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valncaps2 - FIN Valuation methods An overview 2001 M. P....

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FIN ©2001 M. P. Narayanan University of Michigan Valuation methods Valuation methods An overview
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FIN ©2001 M. P. Narayanan University of Michigan 2 Methodologies Methodologies Comparable multiples P/E multiple Market to Book multiple Price to Revenue multiple Enterprise value to EBIT multiple Discounted Cash Flow (DCF) NPV, IRR, or EVA based Methods WACC method APV method CF to Equity method
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FIN ©2001 M. P. Narayanan University of Michigan 3 Valuation: P/E multiple Valuation: P/E multiple If valuation is being done for an IPO or a takeover, Value of firm = Average Transaction P/E multiple × EPS of firm Average Transaction multiple is the average multiple of recent transactions (IPO or takeover as the case may be) If valuation is being done to estimate firm value Value of firm = Average P/E multiple in industry × EPS of firm This method can be used when firms in the industry are profitable (have positive earnings) firms in the industry have similar growth (more likely for “mature” industries) firms in the industry have similar capital structure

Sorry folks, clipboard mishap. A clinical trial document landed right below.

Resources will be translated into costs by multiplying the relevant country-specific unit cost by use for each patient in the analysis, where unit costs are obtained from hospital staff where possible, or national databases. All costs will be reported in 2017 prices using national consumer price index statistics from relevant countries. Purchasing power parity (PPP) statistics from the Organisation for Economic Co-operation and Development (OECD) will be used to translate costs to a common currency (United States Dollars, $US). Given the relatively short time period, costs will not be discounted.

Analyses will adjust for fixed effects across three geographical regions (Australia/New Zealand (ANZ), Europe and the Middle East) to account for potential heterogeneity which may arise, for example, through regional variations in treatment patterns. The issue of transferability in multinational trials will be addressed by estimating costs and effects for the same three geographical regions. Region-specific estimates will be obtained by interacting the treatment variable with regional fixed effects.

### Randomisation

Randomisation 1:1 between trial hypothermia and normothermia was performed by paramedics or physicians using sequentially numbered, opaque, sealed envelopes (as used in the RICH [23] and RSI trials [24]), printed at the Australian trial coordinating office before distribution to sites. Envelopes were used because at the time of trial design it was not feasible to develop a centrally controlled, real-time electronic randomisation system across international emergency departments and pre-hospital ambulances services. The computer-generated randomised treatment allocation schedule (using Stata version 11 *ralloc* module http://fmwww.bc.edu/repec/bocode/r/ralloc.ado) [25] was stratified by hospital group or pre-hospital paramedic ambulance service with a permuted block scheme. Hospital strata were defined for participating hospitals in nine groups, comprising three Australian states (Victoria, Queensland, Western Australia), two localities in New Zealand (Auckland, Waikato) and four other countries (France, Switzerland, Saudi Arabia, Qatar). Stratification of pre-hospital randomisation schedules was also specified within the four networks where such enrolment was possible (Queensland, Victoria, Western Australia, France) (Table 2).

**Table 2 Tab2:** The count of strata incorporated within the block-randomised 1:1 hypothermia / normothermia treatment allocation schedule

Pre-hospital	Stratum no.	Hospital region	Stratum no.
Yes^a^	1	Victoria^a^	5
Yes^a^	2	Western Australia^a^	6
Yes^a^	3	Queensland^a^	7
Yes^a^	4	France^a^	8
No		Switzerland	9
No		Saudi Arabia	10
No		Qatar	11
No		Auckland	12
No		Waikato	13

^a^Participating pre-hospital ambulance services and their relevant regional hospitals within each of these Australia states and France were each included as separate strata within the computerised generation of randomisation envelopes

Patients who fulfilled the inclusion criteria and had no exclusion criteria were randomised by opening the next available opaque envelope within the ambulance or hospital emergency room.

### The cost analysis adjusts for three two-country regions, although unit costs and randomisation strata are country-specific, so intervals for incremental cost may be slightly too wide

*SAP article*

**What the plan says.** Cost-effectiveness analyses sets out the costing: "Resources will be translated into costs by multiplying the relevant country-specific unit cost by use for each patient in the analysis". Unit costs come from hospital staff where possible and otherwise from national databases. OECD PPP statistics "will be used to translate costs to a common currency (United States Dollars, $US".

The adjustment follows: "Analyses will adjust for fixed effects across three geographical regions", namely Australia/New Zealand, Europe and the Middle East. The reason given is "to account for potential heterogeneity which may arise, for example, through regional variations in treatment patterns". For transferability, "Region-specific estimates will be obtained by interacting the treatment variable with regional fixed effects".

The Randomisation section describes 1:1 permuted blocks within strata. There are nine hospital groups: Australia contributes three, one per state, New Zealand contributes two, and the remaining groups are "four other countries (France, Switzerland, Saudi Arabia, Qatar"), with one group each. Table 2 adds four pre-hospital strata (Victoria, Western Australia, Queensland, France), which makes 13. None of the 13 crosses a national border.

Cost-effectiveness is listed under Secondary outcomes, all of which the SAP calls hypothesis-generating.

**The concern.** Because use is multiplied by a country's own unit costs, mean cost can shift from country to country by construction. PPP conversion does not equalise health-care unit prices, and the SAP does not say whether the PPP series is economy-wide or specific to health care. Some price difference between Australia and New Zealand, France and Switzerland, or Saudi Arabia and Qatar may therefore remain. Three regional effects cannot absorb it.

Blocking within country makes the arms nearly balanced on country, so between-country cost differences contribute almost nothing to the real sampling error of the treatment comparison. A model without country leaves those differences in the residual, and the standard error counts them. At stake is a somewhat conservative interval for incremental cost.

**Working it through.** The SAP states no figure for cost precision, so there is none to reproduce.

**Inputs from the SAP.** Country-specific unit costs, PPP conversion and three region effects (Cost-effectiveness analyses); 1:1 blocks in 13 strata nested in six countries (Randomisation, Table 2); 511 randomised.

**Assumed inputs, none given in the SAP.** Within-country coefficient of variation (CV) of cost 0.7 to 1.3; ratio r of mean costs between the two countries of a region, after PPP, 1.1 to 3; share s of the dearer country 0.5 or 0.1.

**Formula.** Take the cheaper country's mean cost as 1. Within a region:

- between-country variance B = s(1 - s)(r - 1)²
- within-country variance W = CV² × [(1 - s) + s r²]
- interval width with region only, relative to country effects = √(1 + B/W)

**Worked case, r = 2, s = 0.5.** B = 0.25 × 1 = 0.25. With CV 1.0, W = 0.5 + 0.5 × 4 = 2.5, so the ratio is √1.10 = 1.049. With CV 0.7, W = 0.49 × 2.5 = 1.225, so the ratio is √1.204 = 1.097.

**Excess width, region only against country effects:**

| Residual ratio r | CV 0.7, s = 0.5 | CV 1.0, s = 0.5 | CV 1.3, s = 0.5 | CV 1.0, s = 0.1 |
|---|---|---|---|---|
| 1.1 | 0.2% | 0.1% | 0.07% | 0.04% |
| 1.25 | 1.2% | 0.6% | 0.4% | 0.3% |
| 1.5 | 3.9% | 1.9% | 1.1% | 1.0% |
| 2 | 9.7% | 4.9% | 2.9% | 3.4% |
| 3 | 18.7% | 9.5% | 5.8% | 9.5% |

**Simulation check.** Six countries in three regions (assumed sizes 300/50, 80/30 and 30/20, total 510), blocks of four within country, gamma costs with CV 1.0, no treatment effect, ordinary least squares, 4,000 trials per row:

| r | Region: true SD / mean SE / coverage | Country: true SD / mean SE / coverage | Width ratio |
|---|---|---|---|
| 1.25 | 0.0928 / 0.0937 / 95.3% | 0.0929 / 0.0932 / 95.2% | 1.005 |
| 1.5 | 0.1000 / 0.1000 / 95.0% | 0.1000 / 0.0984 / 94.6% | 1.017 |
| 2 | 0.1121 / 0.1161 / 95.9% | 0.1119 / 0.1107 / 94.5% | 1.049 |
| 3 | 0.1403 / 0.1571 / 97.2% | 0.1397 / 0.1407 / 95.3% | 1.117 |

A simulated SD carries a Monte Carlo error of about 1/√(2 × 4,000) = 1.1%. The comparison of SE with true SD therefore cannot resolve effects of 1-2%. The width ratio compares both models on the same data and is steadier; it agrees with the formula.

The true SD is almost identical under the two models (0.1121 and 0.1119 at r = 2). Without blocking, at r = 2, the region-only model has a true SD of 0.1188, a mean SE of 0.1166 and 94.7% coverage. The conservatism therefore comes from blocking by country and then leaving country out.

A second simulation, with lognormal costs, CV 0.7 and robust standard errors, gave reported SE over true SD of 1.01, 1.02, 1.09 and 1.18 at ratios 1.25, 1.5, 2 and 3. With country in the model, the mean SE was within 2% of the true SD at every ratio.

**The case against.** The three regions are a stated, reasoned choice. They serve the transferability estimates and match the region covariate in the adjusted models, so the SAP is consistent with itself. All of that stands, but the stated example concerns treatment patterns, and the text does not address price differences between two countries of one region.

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FIN ©2001 M. P. Narayanan University of Michigan 4 Valuation: Price to book multiple Valuation: Price to book multiple The application of this method is similar to that of the P/E multiple method. Since the book value of equity is essentially the amount of equity capital invested in the firm, this method measures the market value of each dollar of equity invested. This method can be used for companies in the manufacturing sector which have significant capital requirements. companies which are not in technical default (negative book value of equity)
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©2001 M. P. Narayanan University of Michigan 5 Valuation: Value to EBITDA multiple Valuation: Value to EBITDA multiple This multiple measures the enterprise value , that is the value of the business operations (as opposed to the value of the equity). In calculating enterprise value, only the operational value of the business is included. Value from investment activities, such as investment in treasury bills or bonds, or investment in stocks of other companies, is excluded. The following economic value balance sheet clarifies
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This note was uploaded on 03/08/2012 for the course FINA 6274 taught by Professor Williamhandorf during the Fall '11 term at GWU.

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valncaps2 - FIN Valuation methods An overview 2001 M. P....

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